An international consortium of researchers focused on identifying new molecularly targeted drugs to treat the most fatal form of childhood brain tumor, diffuse intrinsic pontine glioma, or DIPG, has been awarded nearly $300,000 by The Lyla Nsouli Foundation for Children's Brain Cancer Research, based in London, England. The foundation was established in memory of 3-year-old Lyla Nsouli, who died in January 2012 after a devastating five-month battle with DIPG.
Lyla’s parents, Nadim and Simone Nsouli, are hopeful their contribution will help bring researchers closer to a cure: “Facing her sudden, brutal diagnosis without any real option for treatment or survival is not an experience any child or their family should ever have to bear. Significantly greater investment in quality research is vital to improving the prognosis for children like Lyla. We are determined that research can provide treatments and eventually a cure for this cruel childhood cancer.”
To date, no treatment does more than incrementally increase survival of children with DIPG. One day a child may have a headache or unsteadiness, but the next day a family's life and plans are tragically changed. A group of international researchers called the DIPG Preclinical Consortium hopes to change this.
“Our first phase of drug screening and tumor DNA sequencing couldn't have been possible without the support of the Lyla Nsouli Foundation, the Cure Starts Now, Accelerate Brain Cancer Cures and CureSearch Foundations. Now that we have drug leads, the hard work of validating these begins. The Lyla Nsouli Foundation has been with us every step of the way, both in terms of support and accountability — both matter,” said consortium coordinator Charles Keller, M.D., associate professor of pediatrics at Oregon Health & Science University Doernbecher Children’s Hospital and the OHSU Knight Cancer Institute.
“The members of the Children’s Oncology Group CNS committee express a deep sense of gratitude to the Lyla Nsouli Foundation for funding the DIPG Preclinical Consortium,” said Amar Gajjar, M.D., chair of the brain tumor committee for the National Cancer Institute-supported Children's Oncology Group (COG). “The grant from the foundation has sparked a global effort to find new and effective therapies using the latest technologies currently available against diffuse intrinsic pontine glioma. The rapid translation of information from research laboratories to a clinical protocol is an often sought aim for advancing cancer cure rates – the grant from the Lyla Nsouli Foundation has made this dream a reality.”
Gajjar and Maryam Fouladi, M.D., co-chair of the COG brain tumor new agents committee and leader of its Pediatric Brain Tumor Consortium, conceived the DIPG Preclinical Consortium with Keller: “Real-time science in partnership with the community for a shared goal of finding a two-drug combination to put into international clinical trials for DIPG.”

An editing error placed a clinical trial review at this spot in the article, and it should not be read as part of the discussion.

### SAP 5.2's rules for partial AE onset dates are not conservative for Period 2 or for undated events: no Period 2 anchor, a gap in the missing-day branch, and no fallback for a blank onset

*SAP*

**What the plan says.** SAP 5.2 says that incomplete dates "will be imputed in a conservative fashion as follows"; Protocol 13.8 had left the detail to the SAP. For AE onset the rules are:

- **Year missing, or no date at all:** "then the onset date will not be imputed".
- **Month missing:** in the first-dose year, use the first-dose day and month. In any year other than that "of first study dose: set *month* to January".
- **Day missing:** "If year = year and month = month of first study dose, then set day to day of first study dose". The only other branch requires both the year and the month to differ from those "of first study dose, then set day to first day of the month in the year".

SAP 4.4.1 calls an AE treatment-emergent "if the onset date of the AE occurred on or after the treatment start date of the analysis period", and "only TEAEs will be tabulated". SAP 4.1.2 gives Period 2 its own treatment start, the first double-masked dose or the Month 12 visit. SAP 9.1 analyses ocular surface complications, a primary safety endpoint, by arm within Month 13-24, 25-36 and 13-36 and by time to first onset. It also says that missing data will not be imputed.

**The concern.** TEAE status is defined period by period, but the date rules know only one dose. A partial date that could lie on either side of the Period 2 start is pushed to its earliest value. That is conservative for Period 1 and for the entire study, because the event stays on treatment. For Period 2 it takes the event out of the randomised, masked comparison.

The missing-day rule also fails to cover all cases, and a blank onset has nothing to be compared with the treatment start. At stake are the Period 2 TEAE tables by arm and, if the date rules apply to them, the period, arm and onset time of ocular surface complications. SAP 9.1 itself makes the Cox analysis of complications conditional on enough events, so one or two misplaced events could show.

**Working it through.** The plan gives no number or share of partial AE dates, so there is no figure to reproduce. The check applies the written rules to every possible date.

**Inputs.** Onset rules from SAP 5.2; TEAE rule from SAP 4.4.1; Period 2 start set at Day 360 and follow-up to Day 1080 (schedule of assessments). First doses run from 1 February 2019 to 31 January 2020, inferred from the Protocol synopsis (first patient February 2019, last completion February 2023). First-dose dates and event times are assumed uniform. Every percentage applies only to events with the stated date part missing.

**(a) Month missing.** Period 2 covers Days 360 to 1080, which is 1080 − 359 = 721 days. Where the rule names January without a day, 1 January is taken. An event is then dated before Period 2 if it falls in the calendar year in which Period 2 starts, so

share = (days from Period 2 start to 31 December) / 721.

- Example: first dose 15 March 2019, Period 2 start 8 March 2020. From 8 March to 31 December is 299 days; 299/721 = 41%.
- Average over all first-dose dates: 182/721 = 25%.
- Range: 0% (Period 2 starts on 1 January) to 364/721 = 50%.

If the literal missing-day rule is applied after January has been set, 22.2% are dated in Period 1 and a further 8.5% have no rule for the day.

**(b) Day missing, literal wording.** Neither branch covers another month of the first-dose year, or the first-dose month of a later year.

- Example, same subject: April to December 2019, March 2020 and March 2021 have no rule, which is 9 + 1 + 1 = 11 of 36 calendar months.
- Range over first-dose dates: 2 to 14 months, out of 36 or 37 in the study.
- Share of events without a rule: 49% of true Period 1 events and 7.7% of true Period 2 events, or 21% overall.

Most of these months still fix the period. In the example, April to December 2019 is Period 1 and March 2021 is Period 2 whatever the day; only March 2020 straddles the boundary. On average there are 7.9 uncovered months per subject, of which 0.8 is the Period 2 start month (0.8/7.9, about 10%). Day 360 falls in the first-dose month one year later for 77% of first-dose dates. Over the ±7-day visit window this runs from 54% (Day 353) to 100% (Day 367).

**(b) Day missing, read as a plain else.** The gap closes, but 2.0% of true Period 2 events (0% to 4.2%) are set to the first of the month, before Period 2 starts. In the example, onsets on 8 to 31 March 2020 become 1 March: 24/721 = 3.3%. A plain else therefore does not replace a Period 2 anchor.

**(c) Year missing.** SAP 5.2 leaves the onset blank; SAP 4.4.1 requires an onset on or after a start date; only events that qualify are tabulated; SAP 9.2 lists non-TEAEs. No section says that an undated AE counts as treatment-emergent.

Consortium member Jacques Grill, M.D., Ph.D., Institut Gustave-Roussy, Villejuif, France, innovates by creating living cell cultures not from autopsy-derived tumor samples, but from biopsies from the brainstem. This novel approach was initially controversial but is winning acceptance, Keller noted.
“Grill and his colleague, Dr. Darren Hargrave at Great Ormond Street Hospital, London, keep a clear line of communication so that the consortium's results are reported in real time to the European clinical trial groups to inform on that side of the Atlantic,” said Keller. “The scientific teams are diverse due to the pressing nature of the need to understand and treat DIPG.”
Each member will take a different but complementary role to ensure the results of the robotic drug screen of 17 autopsy- or biopsy-derived DIPG cultures can be validated in mouse models.
"This collaboration has been a wonderful opportunity to work together as a community to move the field closer to an effective therapy for this terrible disease. I am hopeful that, together and with the immense support from Lyla Nsouli Foundation, we will make real strides forward now," said Michelle Monje, M.D., Ph.D., Stanford University Beirne Faculty Scholar in Pediatric Neuro-Oncology, Stanford Cancer Institute, Lucile Packard Children's Hospital.
"The DIPG Preclinical Consortium offers hope where once there was very little. When my son, Andrew, was diagnosed with DIPG in October 2007, I never imagined that such a collaboration would exist a few short years later — a collaboration where exceptional science and a remarkable patient community meet in partnership to change the future for children like Andrew and Lyla," said DIPG parent Sandy Smith.
Consortium members include: Keller, Kellie Nazemi, M.D., Nathan Selden, M.D., Ph.D., Doernbecher Children’s Hospital, Oregon Health & Science University; Monje, Stanford University; Grill, Institut Gustave-Roussy; Oren Becher, M.D., Duke University Medical Center; Cynthia Hawkins, M.D., Ph.D., University of Toronto; Xiao-Nan Li, M.D., Ph.D., Baylor College of Medicine; Esther Hulleman, VU Cancer Center Amsterdam; Eric H. Raabe, Johns Hopkins University; Katherine Warren, Paul Meltzer and Martha Quezado, NIH; and Marta Alonso, University of Navarra, Madrid, Spain.
The DIPG Preclinical Consortium is funded by the Lyla Nsouli Foundation for Children’s Brain Cancer Research, the Cure Starts Now, Accelerate Brain Cancer Cures and CureSearch Foundation.